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  • Caitlin April 26, 2012, 12:44 am

    Also, I can see the sky through your ears!

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    • Wade Shepard April 26, 2012, 1:37 am

      Haha, yes, you can. No amount of smog or pollution could stop that.

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  • Daniel May 12, 2012, 6:13 am

    Repectfully disagree with– “In so many places in this world the standard operating procedure for depositing trash when you’re in public is to throw it on the ground. China is not one of these countries.”

    If your Shanghai, Suzhou, Chengdu or Shenzhen, Yes, China looks decently clean, but step into a typical suburb or smaller city in a middle province and the habit of throwing trash onto the ground becomes the local style. I’ve lived and worked in China for nearly a decade and I would say this is one of the greatest pet peeves I harbor for the locals.

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    • Wade Shepard May 12, 2012, 7:34 am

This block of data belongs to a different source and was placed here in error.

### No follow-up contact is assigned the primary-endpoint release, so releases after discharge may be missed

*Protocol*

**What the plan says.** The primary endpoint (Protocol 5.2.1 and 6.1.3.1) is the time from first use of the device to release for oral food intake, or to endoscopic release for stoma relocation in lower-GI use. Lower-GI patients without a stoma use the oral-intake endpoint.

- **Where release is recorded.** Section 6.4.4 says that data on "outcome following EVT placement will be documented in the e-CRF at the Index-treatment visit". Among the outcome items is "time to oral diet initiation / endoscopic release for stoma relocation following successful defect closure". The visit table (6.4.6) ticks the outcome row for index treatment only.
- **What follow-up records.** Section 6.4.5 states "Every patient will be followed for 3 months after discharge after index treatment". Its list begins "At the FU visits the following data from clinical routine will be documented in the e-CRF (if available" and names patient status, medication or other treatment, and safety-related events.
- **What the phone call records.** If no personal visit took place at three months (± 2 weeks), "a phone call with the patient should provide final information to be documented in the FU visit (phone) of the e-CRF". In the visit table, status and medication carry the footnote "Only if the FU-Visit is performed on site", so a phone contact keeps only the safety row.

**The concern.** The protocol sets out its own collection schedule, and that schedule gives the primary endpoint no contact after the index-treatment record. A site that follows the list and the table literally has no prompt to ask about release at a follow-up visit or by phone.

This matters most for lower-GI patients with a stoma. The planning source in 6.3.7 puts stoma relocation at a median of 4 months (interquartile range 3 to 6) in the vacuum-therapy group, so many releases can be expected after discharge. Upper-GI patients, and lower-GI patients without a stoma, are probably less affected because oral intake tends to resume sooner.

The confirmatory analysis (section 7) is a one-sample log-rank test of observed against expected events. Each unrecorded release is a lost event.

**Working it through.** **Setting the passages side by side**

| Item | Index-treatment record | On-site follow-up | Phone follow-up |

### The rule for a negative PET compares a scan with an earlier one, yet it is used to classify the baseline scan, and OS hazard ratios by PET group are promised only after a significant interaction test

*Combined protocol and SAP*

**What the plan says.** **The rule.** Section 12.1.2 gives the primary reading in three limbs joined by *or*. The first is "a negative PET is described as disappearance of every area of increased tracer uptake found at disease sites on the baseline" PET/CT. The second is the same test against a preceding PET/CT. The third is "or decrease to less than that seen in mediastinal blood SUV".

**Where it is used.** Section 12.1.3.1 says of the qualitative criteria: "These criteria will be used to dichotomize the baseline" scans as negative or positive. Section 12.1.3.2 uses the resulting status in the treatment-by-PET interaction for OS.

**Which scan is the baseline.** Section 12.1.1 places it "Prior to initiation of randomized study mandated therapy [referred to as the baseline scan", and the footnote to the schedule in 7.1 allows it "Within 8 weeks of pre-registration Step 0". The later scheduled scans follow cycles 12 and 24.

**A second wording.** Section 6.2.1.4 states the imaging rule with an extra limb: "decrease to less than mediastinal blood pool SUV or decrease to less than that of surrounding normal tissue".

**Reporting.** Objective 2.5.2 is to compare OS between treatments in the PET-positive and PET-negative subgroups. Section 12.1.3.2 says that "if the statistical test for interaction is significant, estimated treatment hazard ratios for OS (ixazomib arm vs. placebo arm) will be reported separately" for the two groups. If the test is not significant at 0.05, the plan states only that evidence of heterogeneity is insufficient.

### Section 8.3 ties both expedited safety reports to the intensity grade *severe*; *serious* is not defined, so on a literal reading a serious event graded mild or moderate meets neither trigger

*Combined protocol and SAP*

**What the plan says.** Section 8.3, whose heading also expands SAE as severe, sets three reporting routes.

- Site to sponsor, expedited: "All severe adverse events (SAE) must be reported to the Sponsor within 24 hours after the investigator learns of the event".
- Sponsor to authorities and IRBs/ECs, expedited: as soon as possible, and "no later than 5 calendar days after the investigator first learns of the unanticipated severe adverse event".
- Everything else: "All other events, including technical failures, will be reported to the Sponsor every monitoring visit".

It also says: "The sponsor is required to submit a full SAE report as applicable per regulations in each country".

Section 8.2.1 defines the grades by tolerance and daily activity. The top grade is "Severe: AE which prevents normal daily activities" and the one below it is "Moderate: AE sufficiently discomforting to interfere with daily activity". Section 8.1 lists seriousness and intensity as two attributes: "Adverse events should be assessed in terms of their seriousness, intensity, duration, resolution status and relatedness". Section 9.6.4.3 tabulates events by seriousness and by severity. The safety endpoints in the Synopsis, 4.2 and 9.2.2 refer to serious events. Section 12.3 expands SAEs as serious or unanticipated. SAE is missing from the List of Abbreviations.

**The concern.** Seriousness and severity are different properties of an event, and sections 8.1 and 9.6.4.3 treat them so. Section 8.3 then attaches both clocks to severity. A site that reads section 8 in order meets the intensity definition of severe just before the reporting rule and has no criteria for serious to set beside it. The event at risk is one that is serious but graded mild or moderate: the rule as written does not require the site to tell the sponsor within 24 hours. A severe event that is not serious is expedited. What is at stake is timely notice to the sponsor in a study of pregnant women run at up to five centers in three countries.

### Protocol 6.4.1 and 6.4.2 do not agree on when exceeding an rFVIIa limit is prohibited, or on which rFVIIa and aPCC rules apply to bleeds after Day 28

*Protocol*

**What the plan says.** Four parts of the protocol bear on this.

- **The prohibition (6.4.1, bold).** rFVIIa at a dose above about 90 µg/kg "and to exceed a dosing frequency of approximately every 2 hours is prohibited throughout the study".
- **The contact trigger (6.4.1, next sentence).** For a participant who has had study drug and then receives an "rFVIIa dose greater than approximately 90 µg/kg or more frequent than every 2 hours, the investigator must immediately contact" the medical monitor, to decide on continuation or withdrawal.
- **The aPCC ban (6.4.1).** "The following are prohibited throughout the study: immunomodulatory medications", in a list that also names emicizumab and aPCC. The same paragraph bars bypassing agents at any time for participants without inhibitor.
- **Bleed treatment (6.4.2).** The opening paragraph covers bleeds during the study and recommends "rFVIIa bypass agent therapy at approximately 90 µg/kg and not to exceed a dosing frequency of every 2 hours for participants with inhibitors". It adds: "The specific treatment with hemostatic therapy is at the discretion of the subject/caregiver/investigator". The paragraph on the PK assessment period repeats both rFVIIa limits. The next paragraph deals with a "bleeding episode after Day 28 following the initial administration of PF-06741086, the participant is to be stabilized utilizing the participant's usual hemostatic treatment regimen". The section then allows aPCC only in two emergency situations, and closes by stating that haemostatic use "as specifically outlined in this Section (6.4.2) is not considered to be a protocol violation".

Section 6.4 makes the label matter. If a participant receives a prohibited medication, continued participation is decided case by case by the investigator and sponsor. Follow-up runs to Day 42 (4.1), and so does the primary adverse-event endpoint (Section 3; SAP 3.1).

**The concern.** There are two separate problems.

Hello Daniel,

      Thanks for the comment. True, people here do tend to litter more but there are often someone whose job it is to pick it up somewhere nearby. I’ve crossed the country hitchhiking, traveled between many cities on foot, and been all over and it’s my impression that the streets of China tend to be vastly cleaner than most of the other countries I travel in. Today I just walked 30km out of Taizhou into pretty much the middle of nowhere and there were trashcans and people peddling little bicycle carts emptying them and picking up litter. I guess if you compare China to Scandinavia or Canada it looks pretty dirty, but compared to Latin America or many other countries in the tropical belt it’s my impression that, on the whole, the streets are impressively well kept.

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  • Krishna July 24, 2012, 10:37 pm

    In India everyone thinks that someone else will clean it after they make a place dirty- the training should begin at home-but the basic hygiene is never taught at home-whether it is toilet, sink or surroundings of the house- people always watch TV -cricket, eat and sleep- no middle class person ever works with a broom or mop or throw garbage . Upper class depend upon servants-lower class do not care! See the railway lines-platforms and roads- what is the use of launching lunar vehicles- Indians will pollute Moon also!